In a move that screams “we’re trying, but not too hard,” European Space Agency members have collectively decided to dip their toes into the cosmic pool with a thrilling €75 million cargo mission. Hold on to your helmets, folks.
TLDR; Europe considers a pocket-friendly cargo mission to space, but don’t get too excited; it’s more of a celestial grocery run than an astronaut extravaganza.
Gather ’round, space enthusiasts and cosmic dreamers, as Europe tiptoes toward the final frontier with all the enthusiasm of a sloth on a caffeine withdrawal. At a recent meeting in Spain, the European Space Agency, composed of countries with varying levels of cosmic ambition (looking at you, Germany), begrudgingly agreed to throw a measly €75 million at a program that’s as bold as a kitten in zero gravity.
According to Thomas Dermine, Belgium’s space secretary (yes, apparently that’s a thing), the Germans aren’t exactly leading the charge here. In fact, they seem about as thrilled as a cat in a bathtub when it comes to splurging on a full-blown human spaceflight program. Instead, they’re more into plugging into existing initiatives, like that one time they contributed to a space capsule for NASA. Baby steps, Deutschland, baby steps.
Now, this grand endeavor involves a return cargo mission to the International Space Station by the end of 2028. Hold your horses; we’re not sending astronauts just yet. No, no. We’re making sure Europe can handle the basics first—transport, docking, and re-entry capabilities. Because, you know, we’ve been lacking in the “basic space stuff” department.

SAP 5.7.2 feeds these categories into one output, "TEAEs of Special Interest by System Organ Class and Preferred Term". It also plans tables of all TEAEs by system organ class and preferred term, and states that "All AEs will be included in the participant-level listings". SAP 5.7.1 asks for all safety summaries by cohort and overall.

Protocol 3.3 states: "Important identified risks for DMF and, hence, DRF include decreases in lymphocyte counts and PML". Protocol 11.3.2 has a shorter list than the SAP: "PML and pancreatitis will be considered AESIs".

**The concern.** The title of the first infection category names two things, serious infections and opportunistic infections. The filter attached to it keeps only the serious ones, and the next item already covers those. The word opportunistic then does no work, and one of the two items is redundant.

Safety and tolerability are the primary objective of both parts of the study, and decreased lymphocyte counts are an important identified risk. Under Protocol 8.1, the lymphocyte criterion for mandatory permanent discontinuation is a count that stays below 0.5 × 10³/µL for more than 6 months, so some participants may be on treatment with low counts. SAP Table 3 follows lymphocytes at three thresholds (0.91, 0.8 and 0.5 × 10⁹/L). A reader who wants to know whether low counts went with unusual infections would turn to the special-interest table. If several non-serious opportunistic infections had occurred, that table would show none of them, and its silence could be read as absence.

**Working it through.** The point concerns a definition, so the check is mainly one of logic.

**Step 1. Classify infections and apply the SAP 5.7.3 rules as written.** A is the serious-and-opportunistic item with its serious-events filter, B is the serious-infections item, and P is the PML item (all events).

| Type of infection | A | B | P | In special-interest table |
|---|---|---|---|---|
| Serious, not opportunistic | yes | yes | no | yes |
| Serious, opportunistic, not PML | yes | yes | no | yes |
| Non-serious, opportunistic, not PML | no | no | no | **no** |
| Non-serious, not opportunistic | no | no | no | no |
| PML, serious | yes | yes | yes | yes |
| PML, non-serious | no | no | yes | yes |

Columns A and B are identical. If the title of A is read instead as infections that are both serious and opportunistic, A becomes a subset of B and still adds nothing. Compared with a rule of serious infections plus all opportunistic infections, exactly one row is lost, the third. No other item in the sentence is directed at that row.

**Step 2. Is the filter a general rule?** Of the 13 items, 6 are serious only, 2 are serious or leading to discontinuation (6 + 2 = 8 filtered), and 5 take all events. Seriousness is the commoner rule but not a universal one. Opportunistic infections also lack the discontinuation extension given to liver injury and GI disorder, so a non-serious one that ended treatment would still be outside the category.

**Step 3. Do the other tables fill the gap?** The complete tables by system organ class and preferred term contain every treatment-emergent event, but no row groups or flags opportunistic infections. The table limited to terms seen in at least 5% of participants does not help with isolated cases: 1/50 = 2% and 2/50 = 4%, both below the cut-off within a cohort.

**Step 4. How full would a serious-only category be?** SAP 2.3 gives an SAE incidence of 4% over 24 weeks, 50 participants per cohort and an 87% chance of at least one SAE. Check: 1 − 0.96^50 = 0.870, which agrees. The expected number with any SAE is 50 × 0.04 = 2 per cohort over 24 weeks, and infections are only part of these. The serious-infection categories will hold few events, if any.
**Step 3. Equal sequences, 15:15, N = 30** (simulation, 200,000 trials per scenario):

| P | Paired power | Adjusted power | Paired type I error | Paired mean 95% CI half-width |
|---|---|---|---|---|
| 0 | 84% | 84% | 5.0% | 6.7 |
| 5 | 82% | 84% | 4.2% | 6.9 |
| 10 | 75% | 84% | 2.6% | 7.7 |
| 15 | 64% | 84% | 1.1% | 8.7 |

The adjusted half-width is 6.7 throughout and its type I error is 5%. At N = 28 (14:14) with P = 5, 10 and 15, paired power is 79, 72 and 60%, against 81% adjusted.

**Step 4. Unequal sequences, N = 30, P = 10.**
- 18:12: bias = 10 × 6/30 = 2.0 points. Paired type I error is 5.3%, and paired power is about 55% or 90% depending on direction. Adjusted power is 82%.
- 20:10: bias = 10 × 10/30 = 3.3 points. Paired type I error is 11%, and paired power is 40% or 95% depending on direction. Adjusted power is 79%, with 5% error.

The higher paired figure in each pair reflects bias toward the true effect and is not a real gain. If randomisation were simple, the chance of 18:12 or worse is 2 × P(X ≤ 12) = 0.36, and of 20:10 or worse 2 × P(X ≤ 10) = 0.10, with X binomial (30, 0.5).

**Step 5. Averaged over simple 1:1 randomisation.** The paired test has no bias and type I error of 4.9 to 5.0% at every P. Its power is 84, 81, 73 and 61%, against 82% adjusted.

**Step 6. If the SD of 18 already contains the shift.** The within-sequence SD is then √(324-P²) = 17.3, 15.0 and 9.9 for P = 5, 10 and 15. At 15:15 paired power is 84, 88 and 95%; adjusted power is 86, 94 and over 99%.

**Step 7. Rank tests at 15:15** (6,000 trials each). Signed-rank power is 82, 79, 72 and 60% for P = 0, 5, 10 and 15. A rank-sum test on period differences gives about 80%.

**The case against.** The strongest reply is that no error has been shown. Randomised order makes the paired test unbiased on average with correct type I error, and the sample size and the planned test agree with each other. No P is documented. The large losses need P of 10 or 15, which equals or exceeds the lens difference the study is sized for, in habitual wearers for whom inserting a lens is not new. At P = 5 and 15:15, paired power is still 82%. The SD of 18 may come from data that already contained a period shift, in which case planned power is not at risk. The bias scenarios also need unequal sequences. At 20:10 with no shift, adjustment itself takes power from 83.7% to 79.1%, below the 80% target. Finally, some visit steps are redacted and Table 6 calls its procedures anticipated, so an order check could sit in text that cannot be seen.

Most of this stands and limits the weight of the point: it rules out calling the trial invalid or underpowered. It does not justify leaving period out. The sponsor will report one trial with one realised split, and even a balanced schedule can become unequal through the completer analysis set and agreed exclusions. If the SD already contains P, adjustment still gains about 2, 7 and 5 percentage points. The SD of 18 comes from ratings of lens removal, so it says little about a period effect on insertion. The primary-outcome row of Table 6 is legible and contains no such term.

But fear not, dear readers, for there’s hope on the horizon. The cargo mission could, theoretically, evolve into a crewed vehicle for more ambitious missions. Just like your childhood dreams of becoming an astronaut evolved into a career in data entry.
And why stop there? Some brilliant minds (including a comic book artist, because why not?) suggested a moon mission to spice things up and distract from Europe’s rocket delays, which have transformed us from space superstars to Elon Musk’s awkward second cousin.
The plan? Mimic SpaceX’s success by letting interested parties figure out the best way to get things done. It’s like a cosmic potluck, where everyone brings a dish, and Europe hopes it doesn’t end up with the equivalent of space macaroni art.
In the end, the cargo program might be the spark Europe needs to reignite its cosmic ambitions. Or, it could be another entry in the cosmic hall of “Well, we tried.” Either way, buckle up—oh, wait, we said we wouldn’t use that phrase. Just get ready for the most lackluster space journey since your last attempt at stargazing through city lights.
Europe’s space odyssey: Because why shoot for the moon when you can aim for a mildly interesting cargo run?